“The law that Gov. Whitmer used to order her pandemic measures hadn't been used in fifty years. It just sat on the books doing nothing,” Van Beek said, “The statues that have such broad language can be used, and will be used, by governors to do extraordinary measures that were completely unprecedent and hadn't been done before.”
Both Dew and Van Beek think that governors should have emergency authority but that they ought to have limits. “At some point something's no longer an emergency,” Dew says. “It's a chronic problem that should be dealt with by the legislature.”
Legislators are also reexamining the powers they’ve given their governors in emergencies. Kentucky, Ohio, Utah, Idaho, Montana, North Carolina and Virginia passed laws to put guardrails around emergency authority. That’s in addition to Pennsylvania, where voters approved limits on emergency authorization. “The unfortunate reality is that COVID became so politicized that instead of looking at this as a good government issue, and a separation of powers issue, it becomes a referendum on their governor,” Dew says.
Broad emergency authority was within the Overton Window at the start of the pandemic. It was practiced, and few questioned it initially. But the window shifted when governors started tapping into powers that they hadn’t exercised before. “Now what we're getting is kind of a retraction and a clarification about what is inside the Overton Window, what types of actions are politically possible during pandemic emergencies,” Van Beek says.
Dew believes that states would have had better responses if legislators shared in the responsibility for emergency orders by having to affirm gubernatorial authority. “If it was required for them to work together from the beginning, I think we would have had a much more rational response and wouldn't see the division that we see today on this issue,” he says. Van Beek adds that there was a major shift among legislators after Whitmer decided that she didn’t need legislators to reaffirm her authority in April 2020. “That played out exactly as [Dew] suggested,” he says.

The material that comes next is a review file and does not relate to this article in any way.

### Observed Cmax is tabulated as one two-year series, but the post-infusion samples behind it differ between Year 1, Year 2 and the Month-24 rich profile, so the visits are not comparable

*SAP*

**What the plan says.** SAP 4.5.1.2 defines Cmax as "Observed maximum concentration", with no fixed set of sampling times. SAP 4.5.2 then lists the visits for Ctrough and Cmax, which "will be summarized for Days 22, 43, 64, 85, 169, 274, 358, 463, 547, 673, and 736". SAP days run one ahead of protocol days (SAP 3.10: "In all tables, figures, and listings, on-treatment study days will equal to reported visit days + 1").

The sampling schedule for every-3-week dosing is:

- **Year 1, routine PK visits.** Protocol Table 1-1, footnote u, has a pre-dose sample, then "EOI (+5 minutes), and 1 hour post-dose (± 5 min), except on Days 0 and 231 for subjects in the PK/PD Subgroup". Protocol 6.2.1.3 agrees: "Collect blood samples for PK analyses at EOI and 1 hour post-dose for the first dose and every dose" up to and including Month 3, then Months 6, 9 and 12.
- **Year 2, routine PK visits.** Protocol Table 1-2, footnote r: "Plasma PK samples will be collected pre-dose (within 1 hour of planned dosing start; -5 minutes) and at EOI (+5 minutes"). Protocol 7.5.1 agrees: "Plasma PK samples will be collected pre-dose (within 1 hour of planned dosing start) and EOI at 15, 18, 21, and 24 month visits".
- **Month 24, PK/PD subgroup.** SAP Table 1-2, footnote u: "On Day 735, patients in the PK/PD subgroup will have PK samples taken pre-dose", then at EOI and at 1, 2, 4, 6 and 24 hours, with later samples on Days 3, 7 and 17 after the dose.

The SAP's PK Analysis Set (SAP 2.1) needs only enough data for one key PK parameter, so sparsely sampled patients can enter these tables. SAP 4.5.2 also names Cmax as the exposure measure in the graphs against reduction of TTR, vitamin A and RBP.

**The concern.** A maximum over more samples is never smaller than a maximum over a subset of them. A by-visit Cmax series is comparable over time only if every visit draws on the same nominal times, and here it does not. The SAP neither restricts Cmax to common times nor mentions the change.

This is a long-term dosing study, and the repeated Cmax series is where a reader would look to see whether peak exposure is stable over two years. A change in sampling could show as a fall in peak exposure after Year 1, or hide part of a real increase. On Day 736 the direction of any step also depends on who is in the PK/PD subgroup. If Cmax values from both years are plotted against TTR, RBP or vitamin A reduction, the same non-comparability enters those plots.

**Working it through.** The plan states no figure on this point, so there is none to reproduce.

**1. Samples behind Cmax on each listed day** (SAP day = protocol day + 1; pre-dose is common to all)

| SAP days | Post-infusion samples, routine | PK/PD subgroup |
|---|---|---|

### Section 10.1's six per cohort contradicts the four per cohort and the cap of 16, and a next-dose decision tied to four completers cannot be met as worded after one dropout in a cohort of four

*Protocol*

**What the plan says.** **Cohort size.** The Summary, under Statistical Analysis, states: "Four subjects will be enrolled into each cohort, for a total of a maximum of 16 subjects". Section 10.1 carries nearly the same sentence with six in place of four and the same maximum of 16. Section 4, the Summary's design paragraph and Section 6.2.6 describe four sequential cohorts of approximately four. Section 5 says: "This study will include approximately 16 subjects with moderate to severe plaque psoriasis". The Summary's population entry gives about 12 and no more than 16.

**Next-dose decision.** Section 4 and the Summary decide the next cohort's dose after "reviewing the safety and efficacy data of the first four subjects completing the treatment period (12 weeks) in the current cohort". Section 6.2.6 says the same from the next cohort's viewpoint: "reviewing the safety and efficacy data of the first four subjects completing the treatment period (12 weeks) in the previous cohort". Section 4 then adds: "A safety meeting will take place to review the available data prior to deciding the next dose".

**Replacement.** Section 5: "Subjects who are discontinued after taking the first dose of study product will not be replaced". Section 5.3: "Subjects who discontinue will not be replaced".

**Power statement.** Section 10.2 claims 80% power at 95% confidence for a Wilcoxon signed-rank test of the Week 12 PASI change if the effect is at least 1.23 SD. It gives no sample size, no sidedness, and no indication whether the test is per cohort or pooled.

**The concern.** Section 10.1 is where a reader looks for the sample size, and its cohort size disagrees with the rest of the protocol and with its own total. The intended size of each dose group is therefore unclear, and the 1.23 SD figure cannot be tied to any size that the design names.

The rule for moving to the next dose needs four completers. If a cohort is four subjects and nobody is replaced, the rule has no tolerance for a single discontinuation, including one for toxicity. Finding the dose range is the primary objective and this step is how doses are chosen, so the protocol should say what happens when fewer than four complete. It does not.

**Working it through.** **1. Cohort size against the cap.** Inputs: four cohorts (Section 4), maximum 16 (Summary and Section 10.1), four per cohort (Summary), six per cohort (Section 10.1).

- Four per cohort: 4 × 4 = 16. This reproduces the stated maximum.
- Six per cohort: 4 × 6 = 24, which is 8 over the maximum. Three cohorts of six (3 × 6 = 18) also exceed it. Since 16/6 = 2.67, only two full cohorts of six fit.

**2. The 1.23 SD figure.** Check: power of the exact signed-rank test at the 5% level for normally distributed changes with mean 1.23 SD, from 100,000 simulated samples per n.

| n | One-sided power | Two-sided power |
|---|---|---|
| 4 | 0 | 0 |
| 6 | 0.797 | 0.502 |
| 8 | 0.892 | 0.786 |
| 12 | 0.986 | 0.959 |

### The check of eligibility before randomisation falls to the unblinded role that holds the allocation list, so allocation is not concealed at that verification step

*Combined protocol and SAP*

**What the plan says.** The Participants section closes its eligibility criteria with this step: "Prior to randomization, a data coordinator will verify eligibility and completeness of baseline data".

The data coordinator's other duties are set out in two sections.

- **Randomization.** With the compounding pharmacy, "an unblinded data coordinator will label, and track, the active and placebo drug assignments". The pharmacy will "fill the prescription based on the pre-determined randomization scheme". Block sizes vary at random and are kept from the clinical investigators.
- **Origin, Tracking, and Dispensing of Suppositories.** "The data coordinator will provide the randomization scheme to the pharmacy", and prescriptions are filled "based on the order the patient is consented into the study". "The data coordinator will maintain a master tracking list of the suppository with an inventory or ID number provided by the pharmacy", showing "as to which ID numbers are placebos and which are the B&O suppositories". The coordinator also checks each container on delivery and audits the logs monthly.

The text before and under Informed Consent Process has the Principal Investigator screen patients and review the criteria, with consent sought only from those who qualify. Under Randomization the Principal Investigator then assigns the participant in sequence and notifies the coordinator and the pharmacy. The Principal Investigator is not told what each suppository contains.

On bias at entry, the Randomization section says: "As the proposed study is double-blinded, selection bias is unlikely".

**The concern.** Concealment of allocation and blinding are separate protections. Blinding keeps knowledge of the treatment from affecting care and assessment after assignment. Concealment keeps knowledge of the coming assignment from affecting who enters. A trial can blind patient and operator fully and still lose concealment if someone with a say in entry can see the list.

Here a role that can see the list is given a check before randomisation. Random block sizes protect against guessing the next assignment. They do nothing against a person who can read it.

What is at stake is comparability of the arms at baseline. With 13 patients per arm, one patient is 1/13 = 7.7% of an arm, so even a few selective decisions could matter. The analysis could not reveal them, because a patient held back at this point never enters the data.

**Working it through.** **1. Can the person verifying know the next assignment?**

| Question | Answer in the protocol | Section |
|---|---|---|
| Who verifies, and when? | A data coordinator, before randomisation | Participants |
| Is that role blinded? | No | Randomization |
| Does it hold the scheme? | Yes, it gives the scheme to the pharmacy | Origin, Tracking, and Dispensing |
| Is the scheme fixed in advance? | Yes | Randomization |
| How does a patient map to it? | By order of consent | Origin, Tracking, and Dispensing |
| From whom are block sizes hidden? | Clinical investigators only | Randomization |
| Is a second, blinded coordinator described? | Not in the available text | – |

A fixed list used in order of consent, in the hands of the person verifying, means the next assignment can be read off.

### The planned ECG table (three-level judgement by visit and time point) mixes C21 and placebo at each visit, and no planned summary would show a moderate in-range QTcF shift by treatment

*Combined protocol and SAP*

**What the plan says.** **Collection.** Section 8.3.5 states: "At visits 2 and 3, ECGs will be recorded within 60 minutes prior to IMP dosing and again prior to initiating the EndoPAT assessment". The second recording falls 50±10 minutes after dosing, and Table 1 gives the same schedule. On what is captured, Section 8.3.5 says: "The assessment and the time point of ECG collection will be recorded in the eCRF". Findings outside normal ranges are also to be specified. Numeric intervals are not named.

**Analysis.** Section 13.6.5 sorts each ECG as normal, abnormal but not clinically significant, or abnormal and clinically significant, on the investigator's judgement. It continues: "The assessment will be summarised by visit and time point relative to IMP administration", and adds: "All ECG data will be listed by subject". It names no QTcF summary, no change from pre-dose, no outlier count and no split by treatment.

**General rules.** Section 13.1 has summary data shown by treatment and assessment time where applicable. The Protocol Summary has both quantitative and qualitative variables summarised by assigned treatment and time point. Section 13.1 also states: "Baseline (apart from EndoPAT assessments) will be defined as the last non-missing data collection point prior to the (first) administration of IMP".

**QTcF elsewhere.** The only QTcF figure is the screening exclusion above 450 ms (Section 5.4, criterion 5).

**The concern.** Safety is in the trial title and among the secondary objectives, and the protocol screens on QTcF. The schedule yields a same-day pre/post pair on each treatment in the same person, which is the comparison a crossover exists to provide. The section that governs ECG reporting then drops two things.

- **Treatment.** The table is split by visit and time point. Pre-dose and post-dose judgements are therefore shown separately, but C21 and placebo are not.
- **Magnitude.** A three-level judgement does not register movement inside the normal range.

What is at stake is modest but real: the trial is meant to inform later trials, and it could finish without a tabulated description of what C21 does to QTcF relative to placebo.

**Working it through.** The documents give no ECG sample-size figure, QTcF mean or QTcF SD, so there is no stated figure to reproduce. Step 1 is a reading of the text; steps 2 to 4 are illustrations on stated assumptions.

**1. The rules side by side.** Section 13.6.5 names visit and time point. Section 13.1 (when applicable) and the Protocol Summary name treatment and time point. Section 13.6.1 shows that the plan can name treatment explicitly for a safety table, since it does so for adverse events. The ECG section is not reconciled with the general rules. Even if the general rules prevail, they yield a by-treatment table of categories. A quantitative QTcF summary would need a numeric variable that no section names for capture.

With the politicization of COVID orders, it may seem that only states with partisan splits between the governor and the legislature would be interested in reforming emergency authority. Dew says that this is not the case. Ohio, Utah and Montana put guardrails around emergency authority with Republican support. “Gov. Cox in Utah had some great quotes about responding the separation of powers and ensuring that each branch is performing its role,” Dew says.
There is still more work to be done. “I don't think that until we get all 50 states with all of these protections that we've done enough,” Dew says, “The American people got to live in a world without the separation of powers for a year, a year and a half, two years — and we don't like it.”
“These are policy decisions made by politicians, and because of that, we need to put guardrails on it,” Van Beek says.
The Mackinac Center for Public Policy is a nonprofit research and educational institute that advances the principles of free markets and limited government. Through our research and education programs, we challenge government overreach and advocate for a free-market approach to public policy that frees people to realize their potential and dreams.
Please consider contributing to our work to advance a freer and more prosperous state.